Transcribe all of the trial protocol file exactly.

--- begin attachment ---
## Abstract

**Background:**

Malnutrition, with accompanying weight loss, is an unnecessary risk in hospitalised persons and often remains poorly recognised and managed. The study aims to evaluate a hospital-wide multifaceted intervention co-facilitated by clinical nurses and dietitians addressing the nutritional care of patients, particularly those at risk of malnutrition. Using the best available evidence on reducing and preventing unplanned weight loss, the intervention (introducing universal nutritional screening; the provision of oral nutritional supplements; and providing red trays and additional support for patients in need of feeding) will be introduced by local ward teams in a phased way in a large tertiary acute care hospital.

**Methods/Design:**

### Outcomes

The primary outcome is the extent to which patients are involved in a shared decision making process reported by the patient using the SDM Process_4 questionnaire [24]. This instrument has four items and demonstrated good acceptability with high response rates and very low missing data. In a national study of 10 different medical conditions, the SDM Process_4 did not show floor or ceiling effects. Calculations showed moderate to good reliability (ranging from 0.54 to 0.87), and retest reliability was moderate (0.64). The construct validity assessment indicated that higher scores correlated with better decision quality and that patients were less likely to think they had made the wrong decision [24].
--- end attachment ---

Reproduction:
## Abstract

**Background:**

Malnutrition, with accompanying weight loss, is an unnecessary risk in hospitalised persons and often remains poorly recognised and managed. The study aims to evaluate a hospital-wide multifaceted intervention co-facilitated by clinical nurses and dietitians addressing the nutritional care of patients, particularly those at risk of malnutrition. Using the best available evidence on reducing and preventing unplanned weight loss, the intervention (introducing universal nutritional screening; the provision of oral nutritional supplements; and providing red trays and additional support for patients in need of feeding) will be introduced by local ward teams in a phased way in a large tertiary acute care hospital.

**Methods/Design:**

### Outcomes

The primary outcome is the extent to which patients are involved in a shared decision making process reported by the patient using the SDM Process_4 questionnaire [24]. This instrument has four items and demonstrated good acceptability with high response rates and very low missing data. In a national study of 10 different medical conditions, the SDM Process_4 did not show floor or ceiling effects. Calculations showed moderate to good reliability (ranging from 0.54 to 0.87), and retest reliability was moderate (0.64). The construct validity assessment indicated that higher scores correlated with better decision quality and that patients were less likely to think they had made the wrong decision [24].